- TLCD Architecture Rendering of 5-story Museum on the Square
Museum on the Square, a 10-story building designed by TLCD Architecture has been redesigned as a 5-story building. As reported in the Press Democrat, the Santa Rosa City Council on a 7-0 vote approved the revised design last evening. The 10-story building proved too difficult to finance, in part due to the current lending climate.
The project is an adaptive reuse of a 5-story telephone switching building. A dramatic north-facing curtain wall will reveal the concrete frame of the original building, and is unchanged from the original project. TLCD Architecture will call the 3rd floor home when the building opens in mid-2014. The ground floor will house the Sonoma County Museum and a restaurant. The remaining floors will be office space.
The new Mendocino College Library and Learning Resource Center designed by TLCD Architecture was featured in two recent articles for exceeding standard design code by more than 20 percent. For campus wide efforts, Mendocino College received rebates totaling almost $800,000 from PG&E and the California Community College-Investor Owned Utility (CCC-IOU) partnership.
Read full article in Lake County News
Read full article in Press Democrat
GreenSource, the Magazine of Sustainable Design has featured the DeTurk Round Barn in the March issue. The project, which is rich in history and included many sustainable features, was renovated by TLCD Architecture for the City of Santa Rosa.
Read full article from Green Source Magazine
TLCD Architecture’s design for the new Butte Regional Transit Operations Center in Chico, California was finalized last week. This 50,000 square foot project will provide administrative offices for the Butte County Association of Governments, along with state-of-the-art bus operational and maintenance facilities for its countywide B-Line bus system.
The project design was strongly influenced by nearby orchards and agricultural architecture. An “orchard” of trees will cover much of the site, reflecting the Almond and Walnut orchards that characterize the landscape in the surrounding area. This orchard provides shade to outdoor areas, parking, and buildings, and is a dominant visual feature. Linear plantings of shrubs and glasses recall row crops found in nearby orchards. Building forms are simple, with exterior materials that are inspired by local agricultural buildings.
This project is design to LEED Silver level. A highly efficient HVAC system design will greatly reduce summer cooling costs, and a photovoltaic array will provide most the electric power needs of the facility. Radiant floor slab heating will be used in the bus maintenance building to provide a comfortable work environment for mechanics, and displacement ventilation will be used in the project’s two administrative buildings.
This project is slated to begin construction in June of 2014 and is expected to be complete by summer of the following year.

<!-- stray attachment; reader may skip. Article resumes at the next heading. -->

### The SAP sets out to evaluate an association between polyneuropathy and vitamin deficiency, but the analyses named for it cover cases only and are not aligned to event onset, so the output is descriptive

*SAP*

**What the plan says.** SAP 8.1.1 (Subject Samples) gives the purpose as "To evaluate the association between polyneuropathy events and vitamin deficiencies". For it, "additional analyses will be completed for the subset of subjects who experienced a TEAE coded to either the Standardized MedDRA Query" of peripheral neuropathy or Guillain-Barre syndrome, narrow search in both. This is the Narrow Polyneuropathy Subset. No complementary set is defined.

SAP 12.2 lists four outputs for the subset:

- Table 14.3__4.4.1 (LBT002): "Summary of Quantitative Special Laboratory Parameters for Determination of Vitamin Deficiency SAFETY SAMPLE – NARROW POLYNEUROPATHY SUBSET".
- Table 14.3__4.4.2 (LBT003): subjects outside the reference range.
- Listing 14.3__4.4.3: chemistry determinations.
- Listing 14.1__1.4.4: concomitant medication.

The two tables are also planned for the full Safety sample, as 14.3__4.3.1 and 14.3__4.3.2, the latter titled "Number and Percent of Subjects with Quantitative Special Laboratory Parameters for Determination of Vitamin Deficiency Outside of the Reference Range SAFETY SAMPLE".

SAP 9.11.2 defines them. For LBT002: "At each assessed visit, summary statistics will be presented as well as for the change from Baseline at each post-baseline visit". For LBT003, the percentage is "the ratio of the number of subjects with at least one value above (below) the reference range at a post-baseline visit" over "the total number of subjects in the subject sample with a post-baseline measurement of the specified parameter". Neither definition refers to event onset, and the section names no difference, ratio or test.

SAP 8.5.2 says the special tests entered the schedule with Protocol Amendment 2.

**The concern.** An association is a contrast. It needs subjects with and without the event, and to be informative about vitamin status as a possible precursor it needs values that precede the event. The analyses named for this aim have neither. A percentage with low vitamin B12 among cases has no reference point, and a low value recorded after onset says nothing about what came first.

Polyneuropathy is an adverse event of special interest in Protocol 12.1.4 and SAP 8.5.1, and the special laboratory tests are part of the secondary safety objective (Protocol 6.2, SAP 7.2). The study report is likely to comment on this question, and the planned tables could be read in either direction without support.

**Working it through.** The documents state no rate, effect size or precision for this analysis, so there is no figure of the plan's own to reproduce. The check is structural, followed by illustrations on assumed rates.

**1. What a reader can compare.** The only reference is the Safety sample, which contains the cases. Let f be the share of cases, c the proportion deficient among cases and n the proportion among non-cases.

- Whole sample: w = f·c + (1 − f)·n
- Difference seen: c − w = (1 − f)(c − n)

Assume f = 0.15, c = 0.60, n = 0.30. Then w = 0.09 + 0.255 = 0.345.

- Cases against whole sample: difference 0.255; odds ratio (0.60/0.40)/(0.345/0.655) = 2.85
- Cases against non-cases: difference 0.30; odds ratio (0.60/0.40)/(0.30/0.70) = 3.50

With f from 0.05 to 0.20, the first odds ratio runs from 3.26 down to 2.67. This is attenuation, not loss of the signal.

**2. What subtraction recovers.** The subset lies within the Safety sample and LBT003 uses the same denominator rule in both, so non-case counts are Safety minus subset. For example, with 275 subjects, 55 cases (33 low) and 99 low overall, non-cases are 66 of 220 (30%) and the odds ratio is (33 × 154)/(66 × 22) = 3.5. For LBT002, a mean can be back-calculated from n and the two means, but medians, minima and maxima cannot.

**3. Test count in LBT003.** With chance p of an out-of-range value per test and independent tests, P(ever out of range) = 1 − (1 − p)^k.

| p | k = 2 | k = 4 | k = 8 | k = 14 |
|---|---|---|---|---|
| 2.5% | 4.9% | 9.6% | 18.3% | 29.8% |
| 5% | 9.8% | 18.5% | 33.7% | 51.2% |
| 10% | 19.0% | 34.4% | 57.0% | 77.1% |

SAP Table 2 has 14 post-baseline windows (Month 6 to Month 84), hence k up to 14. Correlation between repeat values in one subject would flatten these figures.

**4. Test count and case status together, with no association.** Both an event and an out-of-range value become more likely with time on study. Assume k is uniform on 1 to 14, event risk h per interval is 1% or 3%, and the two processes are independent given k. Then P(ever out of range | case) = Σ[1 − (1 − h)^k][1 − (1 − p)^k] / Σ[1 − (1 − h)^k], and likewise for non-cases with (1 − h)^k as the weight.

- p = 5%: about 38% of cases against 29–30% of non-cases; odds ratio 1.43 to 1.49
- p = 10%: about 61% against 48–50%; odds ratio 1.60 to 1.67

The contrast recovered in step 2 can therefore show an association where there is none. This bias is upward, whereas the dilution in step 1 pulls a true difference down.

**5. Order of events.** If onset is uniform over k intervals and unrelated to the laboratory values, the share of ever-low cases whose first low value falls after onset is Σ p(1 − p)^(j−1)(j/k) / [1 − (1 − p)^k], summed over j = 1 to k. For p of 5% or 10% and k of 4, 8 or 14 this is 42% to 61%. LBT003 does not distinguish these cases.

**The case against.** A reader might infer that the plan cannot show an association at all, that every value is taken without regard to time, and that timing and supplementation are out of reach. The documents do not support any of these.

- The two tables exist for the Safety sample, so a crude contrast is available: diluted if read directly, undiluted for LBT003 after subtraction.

Mendocino College Library and Learning Resource Center
Last evening 3 of TLCD Architecture’s projects were recognized by the North Bay Business Journal as Top Projects in the region. Each year the Business Journal recognizes outstanding projects in the North Bay in several categories.
Mendocino College Library and Learning Resource Center received a Top Project award in the ‘Green’ category, recognizing a project that exemplified sustainable design. This is the second year in a row that TLCD Architecture received an award in this category. This project features numerous “green” features including daylight harvesting, a highly efficient mechanical system, and a green (vegetated) roof.
Roseland Creek Elementary School
Roseland Creek Elementary School, Roseland School District’s first new elementary school to be constructed in 50 years received the K-12 Education award. This 2-story school features exceptional indoor and outdoor learning environments. It too is a model of sustainability, and significantly outperforms stringent Title 24 requirements.
Luther Burbank Savings Headquarters Branch
The winning entry in the Finance category was Luther Burbank Savings Headquarters Branch in downtown Santa Rosa, which opened for business earlier this week. Defined by cherry colored exterior wood panels and crisp aluminum details, this highly visible project at the entry to downtown is hard to miss.
TLCD is hosting another RERUG event on August 22nd, this time the presentation will be focused on the Revit Technology Conference. Guy Messick was fortunate to attend the Revit Technology Conference last month in Stone Mountain, Georgia. So, he’s brought back information for your use in raising the bar on the possibilities of Revit in Architecture, Engineering, Construction and Facilities. We will look at an overview of the conference as well as highlights of the classes. See link below to register and get more info: